We support this change with extensive training and awareness, as well as the implementation of new systems to account for external changes;
We introduce Design Systems software, and enable it to function efficiently by correctly and efficiently managing our resources;
We use the Viable Systems Model (VSM), using and developing the 5-System approach.
Much of this strategy depends on two types of feedback, namely Negative and Positive. If, for example, we examine a particular situation and discover deficiencies, this is seen as Negative Feedback, in that the result is far from acceptable. Negative feedback can also occur if we attempt to introduce a specific strategy, but the outcome is unfavorable. We are unlikely to maintain that strategy and will instead seek another. In the case of deficiencies, we will seek to implement a strategy that will rectify the situation. If, however, we encounter Positive Feedback, this means that the strategy implemented was successful and that therefore we can continue with this approach, as it will lead to greater efficiency and satisfaction all round.
Using the structures detailed above, the cybernetic synergy principle using the Viable System Model can be used to determine where the deficiencies in a specific sector or element of an organization, especially within the supply chain, are in evidence, which would be seen as negative feedback, and then address the deficiencies by transferring resources which are in excess elsewhere to the areas of deficiency, or enhancing existing resources in a more efficient way, but this time using state-of-the-art facilities based on ERP systems, as well as strictly-controlled auditing and monitoring systems. This would in turn address the deficiencies in the VSM, thus enabling organizations to adapt to crisis and change, consequently generating positive feedback, and hence equip their structures and systems to cope with any future emergencies based on anticipation of externalities and internal strategies by means of communication and coordination. The VSM would thence be used to determine the areas of weakness in an organization and address these as soon as they were perceived.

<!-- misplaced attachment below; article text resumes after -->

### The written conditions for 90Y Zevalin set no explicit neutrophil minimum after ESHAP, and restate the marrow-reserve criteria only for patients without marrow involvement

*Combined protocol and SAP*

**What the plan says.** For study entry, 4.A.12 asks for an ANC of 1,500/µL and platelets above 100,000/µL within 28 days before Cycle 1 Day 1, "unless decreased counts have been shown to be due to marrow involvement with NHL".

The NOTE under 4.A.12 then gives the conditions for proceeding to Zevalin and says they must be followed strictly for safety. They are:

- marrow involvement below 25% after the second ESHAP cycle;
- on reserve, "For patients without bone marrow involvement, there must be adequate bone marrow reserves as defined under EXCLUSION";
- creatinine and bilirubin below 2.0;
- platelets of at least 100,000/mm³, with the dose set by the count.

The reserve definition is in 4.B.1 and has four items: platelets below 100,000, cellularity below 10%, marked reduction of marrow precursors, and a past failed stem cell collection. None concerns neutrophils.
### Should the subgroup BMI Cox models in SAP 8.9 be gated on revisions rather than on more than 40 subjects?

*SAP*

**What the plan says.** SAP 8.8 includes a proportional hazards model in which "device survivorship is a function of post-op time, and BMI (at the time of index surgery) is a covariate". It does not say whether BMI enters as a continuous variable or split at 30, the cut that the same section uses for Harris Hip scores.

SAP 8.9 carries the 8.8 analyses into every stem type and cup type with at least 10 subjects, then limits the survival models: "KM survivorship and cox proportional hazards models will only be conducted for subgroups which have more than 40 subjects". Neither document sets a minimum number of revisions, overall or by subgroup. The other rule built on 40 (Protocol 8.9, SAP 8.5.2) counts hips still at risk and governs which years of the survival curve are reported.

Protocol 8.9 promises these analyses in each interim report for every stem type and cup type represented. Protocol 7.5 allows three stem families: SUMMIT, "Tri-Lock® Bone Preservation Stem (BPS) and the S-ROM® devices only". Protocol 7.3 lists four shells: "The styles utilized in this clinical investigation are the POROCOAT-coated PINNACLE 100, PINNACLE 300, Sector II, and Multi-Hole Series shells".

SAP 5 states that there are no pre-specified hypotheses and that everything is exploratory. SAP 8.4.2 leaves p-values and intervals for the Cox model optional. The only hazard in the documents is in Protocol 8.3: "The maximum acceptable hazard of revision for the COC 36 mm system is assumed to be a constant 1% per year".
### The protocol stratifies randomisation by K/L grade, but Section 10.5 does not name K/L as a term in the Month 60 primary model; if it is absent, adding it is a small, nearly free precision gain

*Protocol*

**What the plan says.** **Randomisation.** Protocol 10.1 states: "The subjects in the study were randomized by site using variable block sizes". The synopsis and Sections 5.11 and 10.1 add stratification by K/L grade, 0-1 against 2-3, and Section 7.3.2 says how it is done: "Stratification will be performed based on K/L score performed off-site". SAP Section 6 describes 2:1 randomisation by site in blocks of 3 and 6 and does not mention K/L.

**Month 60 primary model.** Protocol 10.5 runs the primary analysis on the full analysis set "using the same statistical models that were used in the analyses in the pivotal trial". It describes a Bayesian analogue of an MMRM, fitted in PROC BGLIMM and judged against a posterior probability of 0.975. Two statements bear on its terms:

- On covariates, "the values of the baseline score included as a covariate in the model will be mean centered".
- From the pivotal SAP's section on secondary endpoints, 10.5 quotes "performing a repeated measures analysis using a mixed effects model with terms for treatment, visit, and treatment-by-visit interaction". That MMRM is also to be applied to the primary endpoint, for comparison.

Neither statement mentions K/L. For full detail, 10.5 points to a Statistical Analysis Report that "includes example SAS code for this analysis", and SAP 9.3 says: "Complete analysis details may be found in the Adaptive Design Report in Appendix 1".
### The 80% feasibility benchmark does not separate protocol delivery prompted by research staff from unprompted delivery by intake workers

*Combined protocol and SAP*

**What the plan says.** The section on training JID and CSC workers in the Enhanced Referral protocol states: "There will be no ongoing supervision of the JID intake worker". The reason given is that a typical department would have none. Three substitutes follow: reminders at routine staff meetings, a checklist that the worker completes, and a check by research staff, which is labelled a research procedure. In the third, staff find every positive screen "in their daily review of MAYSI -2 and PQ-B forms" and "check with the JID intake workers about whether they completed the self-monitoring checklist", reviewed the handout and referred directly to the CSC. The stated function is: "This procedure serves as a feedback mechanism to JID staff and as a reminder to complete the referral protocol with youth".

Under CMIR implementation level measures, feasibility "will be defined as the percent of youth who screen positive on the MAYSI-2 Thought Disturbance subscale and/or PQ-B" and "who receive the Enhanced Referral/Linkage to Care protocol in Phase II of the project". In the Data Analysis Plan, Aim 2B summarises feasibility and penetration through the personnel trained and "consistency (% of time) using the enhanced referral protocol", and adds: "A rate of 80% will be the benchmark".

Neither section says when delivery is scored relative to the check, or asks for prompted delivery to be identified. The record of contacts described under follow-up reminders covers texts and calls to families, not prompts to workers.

Resources could thus be better managed by being transferred from one location to another depending upon the regional need, or by being better managed where they do exist, and thus resolve any deficiency as it arose. It would also address logistics issues concerning all major forms of storage and transport, thus avoiding major challenges concerning the supply chain as a whole. Any commercial entity, from supermarkets to production facilities, could ensure that supplies were available from whatever source for immediate delivery according to need, and that transport could be arranged quickly to address these challenges. This approach generates efficiency within the supply chain, and also generates cost-effective communication and activity, thus promoting overall efficiency and hence cost-effectiveness and competitiveness within the market. In turn, this in itself leads to market dynamism and the prevalence of free-market forces in driving efficiency and competitiveness, as well as economic growth. It could indeed be argued that had a cybernetic approach been taken by all the major relevant stakeholders prior to the present crisis, much of the crisis itself could have been avoided.
Friedrich Hayek proposed certain elements of cybernetics as a tool for efficiency-based management. His studies on the free market mention cybernetics as a discipline that could help economists understand the “self-organizing or self-generating systems” called markets, especially on the basis of self-perpetuation. Being a “complex phenomena”, the best way to examine the functioning of the market is by using the feedback mechanism as described above, explained by cybernetic theorists, based on market demands. That way, economists could make “pattern predictions” and could ensure anticipation of market needs and hence the preparedness of any organization to address these needs based on effective communication and structure. In the present global economic crisis, companies need to ensure that they address all the needs of the market by way of feedback and control their internal structures and strategies accordingly to guarantee reliability, efficiency, quality and value of products and services at all times.
Mark Rowbotham is an international consultant, trainer and writer in customs and VAT compliance issues. His book An Introduction to Cybernetic Synergy: Improving Decision-Making and Cost Efficiency in Business and Commercial Enterprises will be published later in 2020.